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The Hanshi of Central Park Novel

The Hanshi of Central Park
by Stephen F Kaufman

I will be uploading much of this adult novel, chapter by chapter. When your appetite has been whetted, you can buy the complete book, autographed, DIRECTLY from me at hanshi.com. Here we start …

Introducing Hanshi David Mann
Hanshi is the highest rank attainable in the martial arts world. To receive this rank a man must be a very skilled and field-proven warrior, an exemplary teacher and a leader of men. However, that is not the only reason for the title, which can only be conferred by his peers. A Hanshi is a man of high personal honor who has devoted his life to his discipline and in his world he is the ultimate authority—a combination of Supreme Court Justice and five-star general.
But, he is also a person. He prefers anonymity unless something extraordinary brings him to the forefront where he must use his inordinate talents. He is generally assisted by specially trained people who see to his every personal need, called “hoshi” and he is protected by “kyoshi” warriors who are dedicated to him for life. If you insult, or bring harm to a hanshi, his warriors will address the matter in an appropriate fashion, but for the most part the Hanshi works unassisted.
Hanshi David Mann lives in New York City and is one of forty legitimate men of title in the world. All of them value his book, I, Musashi, as the definitive work on martialist philosophy and practice. They regard his dojo, the School of the Snake as one of the most difficult and exacting methods of martial arts study in the world. His peers and associates consider him one of the most skilled of their rank, and honor him as “ohanshi,” the supreme title given to a revered teacher.
His temperament and philosophy of life are based on over sixty years of living and five decades of martial study and practice. His quiet, Zen-like life is structured on non-structure. He teaches at his dojo, writes books and works out with some of his students every dawn in Central Park regardless of the weather.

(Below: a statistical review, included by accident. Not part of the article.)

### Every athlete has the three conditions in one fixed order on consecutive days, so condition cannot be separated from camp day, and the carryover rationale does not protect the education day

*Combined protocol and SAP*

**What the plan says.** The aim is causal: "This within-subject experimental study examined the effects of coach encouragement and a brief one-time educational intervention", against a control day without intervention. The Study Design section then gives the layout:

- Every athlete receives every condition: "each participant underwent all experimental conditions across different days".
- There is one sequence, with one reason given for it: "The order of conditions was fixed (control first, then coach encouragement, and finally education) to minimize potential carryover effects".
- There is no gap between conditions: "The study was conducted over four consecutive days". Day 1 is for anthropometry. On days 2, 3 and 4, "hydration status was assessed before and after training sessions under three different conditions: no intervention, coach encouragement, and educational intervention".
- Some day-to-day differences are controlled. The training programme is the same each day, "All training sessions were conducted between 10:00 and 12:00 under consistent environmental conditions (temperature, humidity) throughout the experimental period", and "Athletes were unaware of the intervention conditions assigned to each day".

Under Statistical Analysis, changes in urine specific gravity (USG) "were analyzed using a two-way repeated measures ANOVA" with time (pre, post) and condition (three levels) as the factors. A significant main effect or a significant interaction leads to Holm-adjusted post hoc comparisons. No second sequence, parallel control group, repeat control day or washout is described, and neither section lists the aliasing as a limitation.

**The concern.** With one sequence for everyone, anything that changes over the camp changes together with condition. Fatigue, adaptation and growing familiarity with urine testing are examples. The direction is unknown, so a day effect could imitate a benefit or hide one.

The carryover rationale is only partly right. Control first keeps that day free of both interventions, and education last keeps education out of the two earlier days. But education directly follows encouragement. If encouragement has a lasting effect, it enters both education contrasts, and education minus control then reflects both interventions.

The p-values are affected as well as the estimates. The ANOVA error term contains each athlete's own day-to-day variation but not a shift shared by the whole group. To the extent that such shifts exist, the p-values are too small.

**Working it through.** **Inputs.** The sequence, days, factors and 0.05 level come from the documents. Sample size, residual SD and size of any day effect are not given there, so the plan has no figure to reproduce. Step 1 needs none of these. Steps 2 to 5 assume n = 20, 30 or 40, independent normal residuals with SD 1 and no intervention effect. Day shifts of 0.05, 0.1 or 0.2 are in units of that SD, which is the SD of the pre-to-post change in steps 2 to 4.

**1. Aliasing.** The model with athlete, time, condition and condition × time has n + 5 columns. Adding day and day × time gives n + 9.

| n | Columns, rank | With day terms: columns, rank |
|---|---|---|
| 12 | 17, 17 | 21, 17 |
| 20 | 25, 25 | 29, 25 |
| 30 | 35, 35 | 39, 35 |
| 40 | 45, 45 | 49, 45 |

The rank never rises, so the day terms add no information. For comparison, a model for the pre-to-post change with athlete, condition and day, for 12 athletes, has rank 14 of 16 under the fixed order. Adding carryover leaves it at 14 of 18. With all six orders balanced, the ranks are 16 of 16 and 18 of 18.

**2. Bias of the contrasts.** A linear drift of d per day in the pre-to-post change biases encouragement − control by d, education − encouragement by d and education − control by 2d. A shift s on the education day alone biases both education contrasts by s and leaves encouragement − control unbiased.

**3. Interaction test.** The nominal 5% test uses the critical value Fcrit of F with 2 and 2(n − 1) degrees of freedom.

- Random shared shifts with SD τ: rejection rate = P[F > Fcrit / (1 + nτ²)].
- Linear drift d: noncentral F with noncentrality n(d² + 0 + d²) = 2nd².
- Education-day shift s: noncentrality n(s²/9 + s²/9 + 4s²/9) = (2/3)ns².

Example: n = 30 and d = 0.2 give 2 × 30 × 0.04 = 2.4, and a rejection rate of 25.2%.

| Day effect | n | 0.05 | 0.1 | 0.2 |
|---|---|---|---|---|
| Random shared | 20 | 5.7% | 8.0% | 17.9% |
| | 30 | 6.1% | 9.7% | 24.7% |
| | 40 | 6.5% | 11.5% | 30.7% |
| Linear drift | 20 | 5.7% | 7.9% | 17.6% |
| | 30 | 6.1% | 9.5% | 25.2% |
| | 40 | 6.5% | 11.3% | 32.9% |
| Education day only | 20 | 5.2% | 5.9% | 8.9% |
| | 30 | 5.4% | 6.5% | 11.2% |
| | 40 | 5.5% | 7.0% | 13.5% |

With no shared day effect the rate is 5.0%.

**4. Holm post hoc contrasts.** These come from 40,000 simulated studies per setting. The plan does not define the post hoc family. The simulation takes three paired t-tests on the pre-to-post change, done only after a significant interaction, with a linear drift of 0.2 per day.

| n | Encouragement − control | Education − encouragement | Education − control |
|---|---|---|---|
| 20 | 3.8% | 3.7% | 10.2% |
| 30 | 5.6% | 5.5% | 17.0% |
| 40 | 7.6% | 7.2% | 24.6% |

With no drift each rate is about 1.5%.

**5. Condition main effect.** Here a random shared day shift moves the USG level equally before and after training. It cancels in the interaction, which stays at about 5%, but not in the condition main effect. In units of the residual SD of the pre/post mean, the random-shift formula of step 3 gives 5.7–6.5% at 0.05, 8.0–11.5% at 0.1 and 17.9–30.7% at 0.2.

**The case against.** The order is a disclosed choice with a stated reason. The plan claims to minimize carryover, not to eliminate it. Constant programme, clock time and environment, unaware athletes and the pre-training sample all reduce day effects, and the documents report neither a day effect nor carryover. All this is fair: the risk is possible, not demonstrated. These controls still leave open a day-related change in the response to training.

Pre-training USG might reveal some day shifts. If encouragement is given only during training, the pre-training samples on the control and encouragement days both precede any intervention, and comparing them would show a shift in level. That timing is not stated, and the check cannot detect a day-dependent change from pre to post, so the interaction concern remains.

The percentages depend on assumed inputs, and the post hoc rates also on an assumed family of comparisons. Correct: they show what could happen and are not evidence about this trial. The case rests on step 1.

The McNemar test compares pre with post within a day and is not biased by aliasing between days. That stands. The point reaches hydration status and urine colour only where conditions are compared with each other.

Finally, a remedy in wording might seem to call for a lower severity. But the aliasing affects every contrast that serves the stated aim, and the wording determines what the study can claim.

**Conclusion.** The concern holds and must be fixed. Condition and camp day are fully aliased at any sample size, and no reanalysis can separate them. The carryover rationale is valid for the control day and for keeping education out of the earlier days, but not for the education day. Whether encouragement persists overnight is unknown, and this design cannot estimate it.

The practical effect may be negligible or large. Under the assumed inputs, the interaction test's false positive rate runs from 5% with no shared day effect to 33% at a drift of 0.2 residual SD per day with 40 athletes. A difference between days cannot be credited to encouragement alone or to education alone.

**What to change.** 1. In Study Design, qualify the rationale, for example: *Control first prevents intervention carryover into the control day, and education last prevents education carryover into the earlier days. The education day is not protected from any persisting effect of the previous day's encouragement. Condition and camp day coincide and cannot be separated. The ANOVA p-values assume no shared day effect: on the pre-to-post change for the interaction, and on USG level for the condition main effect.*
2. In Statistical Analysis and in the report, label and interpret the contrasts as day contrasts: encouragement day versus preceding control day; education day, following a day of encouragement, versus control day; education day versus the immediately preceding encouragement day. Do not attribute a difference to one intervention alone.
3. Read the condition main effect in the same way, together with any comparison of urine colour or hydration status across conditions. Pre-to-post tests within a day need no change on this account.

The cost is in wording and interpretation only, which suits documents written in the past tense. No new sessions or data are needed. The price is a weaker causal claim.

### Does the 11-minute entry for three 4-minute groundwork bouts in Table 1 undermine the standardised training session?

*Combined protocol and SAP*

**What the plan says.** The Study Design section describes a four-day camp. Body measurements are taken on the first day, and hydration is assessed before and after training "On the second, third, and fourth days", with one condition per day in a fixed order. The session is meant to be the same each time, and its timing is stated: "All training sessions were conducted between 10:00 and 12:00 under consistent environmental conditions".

One morning, Hanshi David Mann inadvertently becomes involved in a NYPD drug bust gone wrong and his life is forever changed.

Day doesn’t break in Manhattan, it happens, and this day started out no different. The sun began its ascent with a laborious effort slowly forcing its brilliance through a rain promised overcast sky eventually punching an orange reflection into the East River as it glided over Long Island City, working its way through the cross-town streets making 1st, 2nd, 3rd, all the way to 5th Avenue before its rays finally entered Central Park where it kaleidoscoped through the trees, bounced off the water in the boat pond, the Harlem Meer, the Ramble pond and the waterfall.
There is always some sort of planned activity in the park. In the morning individuals and groups gather to ride bicycles, jog, skate, do tai chi, aerobics—any number of things. Most of these people stay on the main paths while the exercisers have their own places in the open areas. Very few people go off the beaten paths. It’s dangerous and nerve-wracking for the most part and because, sometimes, there are unplanned activities.
Ramon Alvarez knew how to deal with all sorts of activities, planned and unplanned. He also knew the necessity of showing appreciation, which is why his men usually trusted him. That way he knew a man of his position and temperament could always maintain control of most situations. He also knew that there was no such thing as a circumstantial fuck up, everything had its reasons and if something was hidden in meaning it was because of a greater intelligence than he or any of his associates might be able to comprehend. He firmly believed in Santaria, and he was convinced that spirits were everywhere but he never let any of his men know that part of his mind.